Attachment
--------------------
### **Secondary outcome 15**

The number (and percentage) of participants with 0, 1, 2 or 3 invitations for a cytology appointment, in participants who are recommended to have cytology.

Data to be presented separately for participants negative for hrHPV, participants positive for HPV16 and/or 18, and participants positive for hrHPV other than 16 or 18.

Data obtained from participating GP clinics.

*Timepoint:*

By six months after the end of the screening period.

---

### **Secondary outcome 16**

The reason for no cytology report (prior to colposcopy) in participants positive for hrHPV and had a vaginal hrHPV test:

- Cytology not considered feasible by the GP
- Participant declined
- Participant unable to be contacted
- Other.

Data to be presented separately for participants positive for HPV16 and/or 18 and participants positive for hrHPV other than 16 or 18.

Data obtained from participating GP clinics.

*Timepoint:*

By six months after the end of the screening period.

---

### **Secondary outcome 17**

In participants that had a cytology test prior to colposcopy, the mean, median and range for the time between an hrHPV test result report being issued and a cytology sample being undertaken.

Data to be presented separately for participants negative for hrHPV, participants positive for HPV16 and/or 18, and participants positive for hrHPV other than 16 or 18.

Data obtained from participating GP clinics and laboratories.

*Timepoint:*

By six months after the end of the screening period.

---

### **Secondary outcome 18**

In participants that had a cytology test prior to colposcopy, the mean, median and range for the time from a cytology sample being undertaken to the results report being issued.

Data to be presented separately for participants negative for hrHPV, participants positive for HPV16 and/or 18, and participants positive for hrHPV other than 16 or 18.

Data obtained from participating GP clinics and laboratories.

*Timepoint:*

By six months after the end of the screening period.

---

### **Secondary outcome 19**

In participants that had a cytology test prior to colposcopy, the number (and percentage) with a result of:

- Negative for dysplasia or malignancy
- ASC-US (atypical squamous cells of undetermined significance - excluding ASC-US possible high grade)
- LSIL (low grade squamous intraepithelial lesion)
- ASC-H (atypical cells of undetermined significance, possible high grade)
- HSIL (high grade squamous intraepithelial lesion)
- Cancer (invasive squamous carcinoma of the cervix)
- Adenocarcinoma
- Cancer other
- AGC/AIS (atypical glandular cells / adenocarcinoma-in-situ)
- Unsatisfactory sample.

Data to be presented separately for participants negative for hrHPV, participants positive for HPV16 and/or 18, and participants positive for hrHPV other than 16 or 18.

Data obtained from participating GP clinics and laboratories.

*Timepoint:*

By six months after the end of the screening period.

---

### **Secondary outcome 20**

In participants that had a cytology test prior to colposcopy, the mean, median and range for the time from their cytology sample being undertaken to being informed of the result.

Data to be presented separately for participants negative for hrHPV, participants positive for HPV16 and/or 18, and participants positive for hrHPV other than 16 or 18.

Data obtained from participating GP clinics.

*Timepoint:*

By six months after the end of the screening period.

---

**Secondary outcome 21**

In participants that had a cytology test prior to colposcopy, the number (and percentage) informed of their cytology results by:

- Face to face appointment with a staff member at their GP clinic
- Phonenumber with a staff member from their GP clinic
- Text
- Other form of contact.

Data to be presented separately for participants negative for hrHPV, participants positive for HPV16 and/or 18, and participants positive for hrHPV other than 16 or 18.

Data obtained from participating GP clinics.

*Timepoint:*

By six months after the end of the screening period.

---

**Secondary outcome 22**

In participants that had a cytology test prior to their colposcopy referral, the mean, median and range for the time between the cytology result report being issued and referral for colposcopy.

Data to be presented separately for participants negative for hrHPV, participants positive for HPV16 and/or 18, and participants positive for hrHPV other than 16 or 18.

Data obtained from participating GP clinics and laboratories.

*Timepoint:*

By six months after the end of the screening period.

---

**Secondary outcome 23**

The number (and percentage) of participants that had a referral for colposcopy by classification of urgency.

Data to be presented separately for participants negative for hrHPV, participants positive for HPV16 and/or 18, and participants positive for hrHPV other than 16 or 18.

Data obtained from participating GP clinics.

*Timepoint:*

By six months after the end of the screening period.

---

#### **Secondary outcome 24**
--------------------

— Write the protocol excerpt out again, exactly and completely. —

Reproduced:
### **Secondary outcome 15**

The number (and percentage) of participants with 0, 1, 2 or 3 invitations for a cytology appointment, in participants who are recommended to have cytology.

Data to be presented separately for participants negative for hrHPV, participants positive for HPV16 and/or 18, and participants positive for hrHPV other than 16 or 18.

Data obtained from participating GP clinics.

*Timepoint:*

By six months after the end of the screening period.

---

### **Secondary outcome 16**

The reason for no cytology report (prior to colposcopy) in participants positive for hrHPV and had a vaginal hrHPV test:

- Cytology not considered feasible by the GP
- Participant declined
- Participant unable to be contacted
- Other.

Data to be presented separately for participants positive for HPV16 and/or 18 and participants positive for hrHPV other than 16 or 18.

Data obtained from participating GP clinics.

*Timepoint:*

By six months after the end of the screening period.

---

### **Secondary outcome 17**

In participants that had a cytology test prior to colposcopy, the mean, median and range for the time between an hrHPV test result report being issued and a cytology sample being undertaken.

Data to be presented separately for participants negative for hrHPV, participants positive for HPV16 and/or 18, and participants positive for hrHPV other than 16 or 18.

Data obtained from participating GP clinics and laboratories.

*Timepoint:*

By six months after the end of the screening period.

---

### **Secondary outcome 18**

In participants that had a cytology test prior to colposcopy, the mean, median and range for the time from a cytology sample being undertaken to the results report being issued.

Data to be presented separately for participants negative for hrHPV, participants positive for HPV16 and/or 18, and participants positive for hrHPV other than 16 or 18.

Data obtained from participating GP clinics and laboratories.

*Timepoint:*

By six months after the end of the screening period.

---

### **Secondary outcome 19**

In participants that had a cytology test prior to colposcopy, the number (and percentage) with a result of:

- Negative for dysplasia or malignancy
- ASC-US (atypical squamous cells of undetermined significance - excluding ASC-US possible high grade)
- LSIL (low grade squamous intraepithelial lesion)
- ASC-H (atypical cells of undetermined significance, possible high grade)
- HSIL (high grade squamous intraepithelial lesion)
- Cancer (invasive squamous carcinoma of the cervix)
- Adenocarcinoma
- Cancer other
- AGC/AIS (atypical glandular cells / adenocarcinoma-in-situ)
- Unsatisfactory sample.

Data to be presented separately for participants negative for hrHPV, participants positive for HPV16 and/or 18, and participants positive for hrHPV other than 16 or 18.

Data obtained from participating GP clinics and laboratories.

*Timepoint:*

By six months after the end of the screening period.

---

### **Secondary outcome 20**

In participants that had a cytology test prior to colposcopy, the mean, median and range for the time from their cytology sample being undertaken to being informed of the result.

Data to be presented separately for participants negative for hrHPV, participants positive for HPV16 and/or 18, and participants positive for hrHPV other than 16 or 18.

Data obtained from participating GP clinics.

*Timepoint:*

By six months after the end of the screening period.

---

**Secondary outcome 21**

In participants that had a cytology test prior to colposcopy, the number (and percentage) informed of their cytology results by:

- Face to face appointment with a staff member at their GP clinic
- Phonenumber with a staff member from their GP clinic
- Text
- Other form of contact.

Data to be presented separately for participants negative for hrHPV, participants positive for HPV16 and/or 18, and participants positive for hrHPV other than 16 or 18.

Data obtained from participating GP clinics.

*Timepoint:*

By six months after the end of the screening period.

---

**Secondary outcome 22**

In participants that had a cytology test prior to their colposcopy referral, the mean, median and range for the time between the cytology result report being issued and referral for colposcopy.

Data to be presented separately for participants negative for hrHPV, participants positive for HPV16 and/or 18, and participants positive for hrHPV other than 16 or 18.

Data obtained from participating GP clinics and laboratories.

*Timepoint:*

By six months after the end of the screening period.

---

**Secondary outcome 23**

The number (and percentage) of participants that had a referral for colposcopy by classification of urgency.

Data to be presented separately for participants negative for hrHPV, participants positive for HPV16 and/or 18, and participants positive for hrHPV other than 16 or 18.

Data obtained from participating GP clinics.

*Timepoint:*

By six months after the end of the screening period.

---

#### **Secondary outcome 24**